Nadia Kajouji, who was a student at Carleton University, drowned herself in the Rideau River in March, 2008.
Minnesota man accused of encouraging two people to kill themselves
More than two years after Brampton teenager Nadia Kajouji drowned herself, a Minnesota prosecutor has laid precedent-setting charges against a former nurse.
William Melchert-Dinkel has been charged with two counts of aiding suicide for his alleged role in the deaths of Kajouji and a 32-year-old British man, Mark Drybrough.
The 47-year-old father is accused of encouraging, advising and forming online suicide pacts with each of them.
The troubling case, which has garnered international attention, is believed to be the first time in North America that assisted suicide laws have been applied in such a way and, if successful, may pave the way for future prosecutions.
The development came Friday after more than a year-long investigation by Minnesota’s Internet Crimes Against Children Task Force. The case faced numerous delays, jurisdictional hurdles and constitutional dilemmas. For the past six months, investigators have been working closely with prosecutors to determine whether Melchert-Dinkel should be charged on a state-level, federally or at all.
According to documents filed in Rice County court, Melchert-Dinkel admitted to police that he had made online suicide pacts with between 10 and 11 individuals located all over the world. He would go on chat rooms under the aliases “cami,” “Li Dao” or “falcon_girl,” and introduce himself as a female nurse. Police say he confessed to touting his medical background, while offering suicide method advice, such as medications and rope-tying techniques.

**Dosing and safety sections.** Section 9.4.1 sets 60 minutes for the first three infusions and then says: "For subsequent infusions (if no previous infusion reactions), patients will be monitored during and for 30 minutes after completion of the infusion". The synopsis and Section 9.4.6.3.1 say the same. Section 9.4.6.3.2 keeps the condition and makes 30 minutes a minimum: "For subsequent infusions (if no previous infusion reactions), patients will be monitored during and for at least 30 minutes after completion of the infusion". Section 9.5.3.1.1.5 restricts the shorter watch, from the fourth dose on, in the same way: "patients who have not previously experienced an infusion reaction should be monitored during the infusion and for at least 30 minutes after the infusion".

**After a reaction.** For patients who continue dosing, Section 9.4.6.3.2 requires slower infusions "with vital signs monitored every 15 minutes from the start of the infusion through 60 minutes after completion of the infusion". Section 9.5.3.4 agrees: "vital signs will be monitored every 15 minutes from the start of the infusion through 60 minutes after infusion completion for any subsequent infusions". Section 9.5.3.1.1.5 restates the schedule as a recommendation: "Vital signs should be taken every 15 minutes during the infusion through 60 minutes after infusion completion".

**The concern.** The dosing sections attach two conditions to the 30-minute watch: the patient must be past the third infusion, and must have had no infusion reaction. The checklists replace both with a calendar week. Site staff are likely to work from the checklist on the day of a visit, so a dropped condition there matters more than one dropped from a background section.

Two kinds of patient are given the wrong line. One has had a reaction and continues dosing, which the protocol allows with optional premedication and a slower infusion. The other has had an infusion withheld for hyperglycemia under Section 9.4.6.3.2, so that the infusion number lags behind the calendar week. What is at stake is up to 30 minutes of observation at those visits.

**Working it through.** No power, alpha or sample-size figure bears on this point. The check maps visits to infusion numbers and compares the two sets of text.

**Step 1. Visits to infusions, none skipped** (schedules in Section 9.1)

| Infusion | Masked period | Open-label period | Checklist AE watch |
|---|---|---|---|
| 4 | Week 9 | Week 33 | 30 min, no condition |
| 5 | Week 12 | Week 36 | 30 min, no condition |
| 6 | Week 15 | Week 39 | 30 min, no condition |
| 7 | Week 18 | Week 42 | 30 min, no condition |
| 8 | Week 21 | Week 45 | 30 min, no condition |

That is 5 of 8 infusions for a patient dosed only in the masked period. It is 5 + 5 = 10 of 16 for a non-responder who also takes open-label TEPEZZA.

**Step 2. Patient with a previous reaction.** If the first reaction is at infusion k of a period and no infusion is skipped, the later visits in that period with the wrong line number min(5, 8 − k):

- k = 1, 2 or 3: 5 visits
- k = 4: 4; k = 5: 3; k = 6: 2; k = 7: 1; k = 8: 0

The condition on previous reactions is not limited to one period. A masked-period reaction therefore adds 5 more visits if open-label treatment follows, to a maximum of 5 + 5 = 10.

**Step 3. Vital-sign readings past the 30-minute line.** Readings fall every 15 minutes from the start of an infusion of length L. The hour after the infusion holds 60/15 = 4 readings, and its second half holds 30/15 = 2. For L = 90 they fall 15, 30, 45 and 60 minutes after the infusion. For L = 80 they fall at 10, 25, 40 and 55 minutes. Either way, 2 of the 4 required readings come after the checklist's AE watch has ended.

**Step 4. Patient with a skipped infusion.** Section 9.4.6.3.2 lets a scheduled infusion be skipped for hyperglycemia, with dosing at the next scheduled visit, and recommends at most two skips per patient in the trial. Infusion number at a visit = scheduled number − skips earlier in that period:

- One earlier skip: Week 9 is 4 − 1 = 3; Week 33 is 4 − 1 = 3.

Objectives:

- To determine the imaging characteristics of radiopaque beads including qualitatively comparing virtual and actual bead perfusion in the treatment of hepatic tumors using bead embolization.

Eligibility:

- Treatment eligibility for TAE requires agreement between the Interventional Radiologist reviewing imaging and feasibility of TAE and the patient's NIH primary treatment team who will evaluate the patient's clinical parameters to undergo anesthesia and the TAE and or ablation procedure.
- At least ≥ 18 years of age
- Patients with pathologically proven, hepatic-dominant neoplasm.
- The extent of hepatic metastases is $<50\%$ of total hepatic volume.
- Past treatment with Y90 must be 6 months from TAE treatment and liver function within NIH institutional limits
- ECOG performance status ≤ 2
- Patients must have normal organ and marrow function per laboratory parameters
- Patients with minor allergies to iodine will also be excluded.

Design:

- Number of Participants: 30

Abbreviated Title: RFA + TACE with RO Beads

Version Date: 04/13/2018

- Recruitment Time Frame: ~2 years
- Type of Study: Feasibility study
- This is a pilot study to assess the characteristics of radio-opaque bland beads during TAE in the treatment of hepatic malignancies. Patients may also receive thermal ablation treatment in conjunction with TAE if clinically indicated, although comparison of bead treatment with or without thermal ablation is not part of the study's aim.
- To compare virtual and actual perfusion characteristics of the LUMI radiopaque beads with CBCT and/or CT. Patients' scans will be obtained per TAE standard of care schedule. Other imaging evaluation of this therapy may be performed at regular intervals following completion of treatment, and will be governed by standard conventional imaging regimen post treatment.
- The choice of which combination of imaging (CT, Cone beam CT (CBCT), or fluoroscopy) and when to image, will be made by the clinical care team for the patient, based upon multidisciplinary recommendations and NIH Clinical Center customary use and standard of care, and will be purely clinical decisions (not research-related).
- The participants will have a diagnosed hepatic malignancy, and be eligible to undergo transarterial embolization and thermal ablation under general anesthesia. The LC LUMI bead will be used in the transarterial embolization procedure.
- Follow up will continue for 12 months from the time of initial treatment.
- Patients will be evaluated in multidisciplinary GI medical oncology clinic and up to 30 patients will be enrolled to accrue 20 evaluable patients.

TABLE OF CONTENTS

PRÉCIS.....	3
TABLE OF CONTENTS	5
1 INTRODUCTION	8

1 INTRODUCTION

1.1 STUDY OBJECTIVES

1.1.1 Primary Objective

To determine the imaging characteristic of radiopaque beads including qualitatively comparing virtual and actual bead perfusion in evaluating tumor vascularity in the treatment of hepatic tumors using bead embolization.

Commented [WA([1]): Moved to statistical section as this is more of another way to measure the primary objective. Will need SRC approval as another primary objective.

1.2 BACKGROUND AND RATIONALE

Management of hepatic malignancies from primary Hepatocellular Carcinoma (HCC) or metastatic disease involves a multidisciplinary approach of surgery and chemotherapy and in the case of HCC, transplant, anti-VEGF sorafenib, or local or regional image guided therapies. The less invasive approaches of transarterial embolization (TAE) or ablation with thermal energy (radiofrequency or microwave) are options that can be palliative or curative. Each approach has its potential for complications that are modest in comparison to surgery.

Melchert-Dinkel, who last year had his nursing licence revoked, told investigators he had an obsession with death and suicide. It was “the thrill of the chase,” he told police.
But is that a crime?
“It’s a freedom of speech issue. Suicide is a behaviour. Someone does that to themselves. The issue in this particular case (is) how much of an impact does what one person says have on your behaviour?” explained Dan Reidenberg, executive director of Minnesota’s Suicide Awareness Voices of Education. “Does that pass the smell test of it being a crime? Well, when we’re talking about someone taking their life, I would say it does.”
On Friday, Rice County prosecutor Paul Beaumaster decided he agreed. Melchert-Dinkel now faces up to 30 years in prison and $60,000 in fines if convicted. Beaumaster’s office declined to comment, but prosecutor James Backstrom, who works in neighbouring Dakota County, said the charges are unique. “I think in my 23 years here, I’ve maybe filed one or two assisted suicide cases — and that involved direct physical actions,” said James Backstrom, a Minnesota prosecutor in neighbouring Dakota County. “The bottom line is, it is not legal.”
Sgt. Paul Schnell, a spokesperson with the St. Paul police department, said investigators have been charting new territory for the past year. “Mercy killings is where you would most likely have seen this applied,” he said. “We do have a model and precedent for cases involving the Internet when it comes to child pornography or a host of financial crimes, but this was different.”
In the end, the decision was made that Minnesota had clearly worded assisted suicide laws that were transferable to a case of online coaxing. For Kajouji’s father, the news offered some comfort. Reached at his Brampton home, Mohamed Kajouji said the investigation had gone on so long, he was worried no charges would ever be laid. “It won’t bring Nadia back, but it is a relief,” he said. “I miss her so much, and not a day goes by when I don’t think about it.”
In high school, Nadia Kajouji was a bright and social girl, who dreamed of being a lawyer. But shortly after moving away from home, she started using drugs and became depressed. She began taking antidepressants. Then there was a breakup with a boyfriend.
After Kajouji jumped into the Rideau River, her body wasn’t discovered for six weeks. Ottawa police came across Kajouji’s conversation and traced the computer to Faribault, Minnesota, a small town outside Minneapolis where Melchert-Dinkel lives with his wife and two teenage daughters.
Calls made to Melchert-Dinkel’s home were not returned. He is due to appear in court May 25.